The most important questions on fleet consumption: CO2 targets are becoming ever more demanding worldwide

On 17 December 2018, the European Parliament and the European Council decided to tighten the CO2 limits yet again: Car emissions are to be reduced by a further 37.5 percent from 2021 to 2030 – a demanding goal. For Mercedes-Benz Cars, this would correspond to average emissions of 65 g CO2/km per vehicle in 2030 – this would amount to consumption of 2.4 l of diesel or 2.7 l of petrol/100 km. Other challenges: Different CO2 regulations apply worldwide. Here are the answers to the most important questions concerning the topic of fleet consumption and emissions:

1. What exactly is CO2?

Carbon dioxide is an odourless and colourless gas that remains in the atmosphere for an average of 120 years. It is one of the rarest trace gases and only exists in the atmosphere at about 0.0407%. Apart from oxygen, CO2 is the most important gas required to sustain life on earth. It results from burning fossil energy sources (wood, coal, oil, natural gas), among other things, and accounts for the majority of the greenhouse effect caused by humans. Heat and electricity generation, households and small consumers, as well as traffic and industrial production are primary sources.

2. Why do CO2 emissions have to be reduced?

At the Climate Change Conference in Paris (COP 21, 2015), 195 countries reached a global climate change agreement for the first time. The agreement includes a global action plan, which is to limit global warming to well below 2 °C in order to combat climate change. Greenhouse gases are responsible for global warming. The minutes of the Kyoto climate change agreement (COP 3, 1997) lists six greenhouse gases: carbon dioxide (CO2), methane (CH4) and nitrous oxide (N2O) as well as the fluorinated greenhouse gases (F gases): hydro-fluorocarbons (HFCs), perfluorocarbons (PFCs) and sulphur hexafluoride (SF6).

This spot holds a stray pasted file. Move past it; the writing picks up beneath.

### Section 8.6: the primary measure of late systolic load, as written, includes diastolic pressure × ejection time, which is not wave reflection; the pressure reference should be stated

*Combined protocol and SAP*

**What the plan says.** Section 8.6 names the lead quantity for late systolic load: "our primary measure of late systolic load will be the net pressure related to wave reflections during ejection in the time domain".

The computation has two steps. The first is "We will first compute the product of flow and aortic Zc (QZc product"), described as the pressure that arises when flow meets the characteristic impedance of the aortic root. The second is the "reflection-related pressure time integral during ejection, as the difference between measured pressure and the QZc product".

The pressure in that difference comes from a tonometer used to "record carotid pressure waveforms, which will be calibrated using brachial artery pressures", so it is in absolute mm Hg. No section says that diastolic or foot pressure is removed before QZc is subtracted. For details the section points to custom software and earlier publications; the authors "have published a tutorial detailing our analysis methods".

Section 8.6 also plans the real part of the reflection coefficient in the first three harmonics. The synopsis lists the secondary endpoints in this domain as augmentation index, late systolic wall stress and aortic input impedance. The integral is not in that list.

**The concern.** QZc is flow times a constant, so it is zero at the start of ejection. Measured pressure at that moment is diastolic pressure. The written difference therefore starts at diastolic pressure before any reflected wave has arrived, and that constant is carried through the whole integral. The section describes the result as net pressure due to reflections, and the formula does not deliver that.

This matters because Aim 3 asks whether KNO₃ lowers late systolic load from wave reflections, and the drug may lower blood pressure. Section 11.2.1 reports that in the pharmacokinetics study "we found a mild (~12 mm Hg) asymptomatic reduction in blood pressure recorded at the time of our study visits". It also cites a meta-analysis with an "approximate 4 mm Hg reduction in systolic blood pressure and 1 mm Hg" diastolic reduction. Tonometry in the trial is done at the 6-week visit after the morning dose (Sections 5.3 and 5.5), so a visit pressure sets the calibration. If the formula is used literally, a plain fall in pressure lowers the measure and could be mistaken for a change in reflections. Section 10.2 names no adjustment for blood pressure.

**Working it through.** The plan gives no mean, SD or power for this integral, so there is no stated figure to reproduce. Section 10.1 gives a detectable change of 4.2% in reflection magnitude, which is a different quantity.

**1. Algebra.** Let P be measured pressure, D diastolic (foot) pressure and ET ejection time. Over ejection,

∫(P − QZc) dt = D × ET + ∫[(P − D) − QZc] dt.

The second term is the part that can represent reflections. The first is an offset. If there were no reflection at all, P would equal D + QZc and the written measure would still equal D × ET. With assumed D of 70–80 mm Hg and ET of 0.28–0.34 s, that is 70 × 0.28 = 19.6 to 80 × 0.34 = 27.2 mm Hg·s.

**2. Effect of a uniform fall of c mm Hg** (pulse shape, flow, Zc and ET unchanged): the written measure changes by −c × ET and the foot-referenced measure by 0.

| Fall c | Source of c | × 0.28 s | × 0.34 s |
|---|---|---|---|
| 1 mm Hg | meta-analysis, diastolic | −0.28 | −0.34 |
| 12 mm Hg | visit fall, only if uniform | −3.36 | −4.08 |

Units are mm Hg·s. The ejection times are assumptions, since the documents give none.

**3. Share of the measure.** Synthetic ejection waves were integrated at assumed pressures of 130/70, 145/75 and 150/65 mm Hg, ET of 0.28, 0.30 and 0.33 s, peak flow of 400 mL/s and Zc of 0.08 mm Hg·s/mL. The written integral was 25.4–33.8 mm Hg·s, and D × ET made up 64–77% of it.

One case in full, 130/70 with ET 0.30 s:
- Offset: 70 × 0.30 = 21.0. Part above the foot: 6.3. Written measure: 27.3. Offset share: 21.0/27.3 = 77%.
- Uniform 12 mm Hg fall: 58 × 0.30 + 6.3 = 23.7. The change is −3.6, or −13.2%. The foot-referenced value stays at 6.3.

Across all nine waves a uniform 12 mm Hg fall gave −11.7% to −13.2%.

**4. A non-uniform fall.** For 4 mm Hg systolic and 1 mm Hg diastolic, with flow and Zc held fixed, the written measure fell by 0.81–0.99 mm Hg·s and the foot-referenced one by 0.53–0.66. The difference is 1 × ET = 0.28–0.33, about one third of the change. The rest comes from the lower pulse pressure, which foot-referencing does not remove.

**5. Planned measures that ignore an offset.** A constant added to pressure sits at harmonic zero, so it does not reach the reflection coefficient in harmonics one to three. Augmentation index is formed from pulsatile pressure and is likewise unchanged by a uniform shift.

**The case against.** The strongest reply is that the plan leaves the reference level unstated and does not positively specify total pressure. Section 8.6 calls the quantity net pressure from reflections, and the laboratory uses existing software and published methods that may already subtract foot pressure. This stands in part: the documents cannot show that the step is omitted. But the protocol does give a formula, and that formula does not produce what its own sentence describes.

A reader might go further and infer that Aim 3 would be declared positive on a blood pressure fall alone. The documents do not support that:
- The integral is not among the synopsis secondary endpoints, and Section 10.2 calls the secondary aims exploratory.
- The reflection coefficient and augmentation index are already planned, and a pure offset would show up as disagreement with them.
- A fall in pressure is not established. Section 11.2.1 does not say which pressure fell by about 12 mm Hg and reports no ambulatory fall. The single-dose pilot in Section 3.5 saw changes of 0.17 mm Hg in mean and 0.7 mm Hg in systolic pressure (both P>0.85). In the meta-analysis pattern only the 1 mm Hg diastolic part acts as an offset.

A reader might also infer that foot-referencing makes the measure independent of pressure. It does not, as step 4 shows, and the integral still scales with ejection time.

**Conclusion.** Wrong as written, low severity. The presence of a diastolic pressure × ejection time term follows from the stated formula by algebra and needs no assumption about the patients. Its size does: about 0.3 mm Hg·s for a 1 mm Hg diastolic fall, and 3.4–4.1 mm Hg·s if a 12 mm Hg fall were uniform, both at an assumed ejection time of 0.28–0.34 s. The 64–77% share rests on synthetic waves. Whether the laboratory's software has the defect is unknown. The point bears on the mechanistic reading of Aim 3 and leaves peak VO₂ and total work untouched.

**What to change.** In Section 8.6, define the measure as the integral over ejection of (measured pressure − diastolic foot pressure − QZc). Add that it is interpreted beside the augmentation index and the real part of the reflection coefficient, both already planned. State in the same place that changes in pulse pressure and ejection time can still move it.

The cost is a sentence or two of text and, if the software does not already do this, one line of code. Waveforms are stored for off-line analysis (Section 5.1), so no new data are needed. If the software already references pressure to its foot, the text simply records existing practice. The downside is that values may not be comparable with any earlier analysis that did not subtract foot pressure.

3. What is fleet consumption?

Fleet consumption refers to the average fuel consumption and/or CO2 emissions of a vehicle fleet. This means that vehicles with low or indeed no CO2 emissions can balance out vehicles with higher consumption. This can refer to an individual manufacturer, but also to a group of manufacturers or brands that have merged (so-called pooling). The average CO2 emissions value is calculated as follows: The sum of the certified CO2 emissions values for individual vehicles is divided by the number of new vehicles sold in the calendar year. This results in a CO2 fleet average at “ pool” level for the calendar year. This must be below the pool-specific target value, as otherwise penalties will be payable.

4. What role do NEDC and WLTP play in determining consumption?

The fleet targets are defined up until 2020 according to the NEDC. In the meantime, however, new vehicles are certified according to the more realistic WLTP method. Up until 2020, the WLTP values will be calculated back to NEDC values with the aid of CO2MPAS software developed by the EU “Joint Research Centre” (JRC). However, since the results are based on the stricter parameters of the WLTP test procedure, they are somewhat higher than the original NEDC values. There is, however, no adjustment of the values for this effect. From 2021, achievement of the fleet target will be completely tested in the WLTP.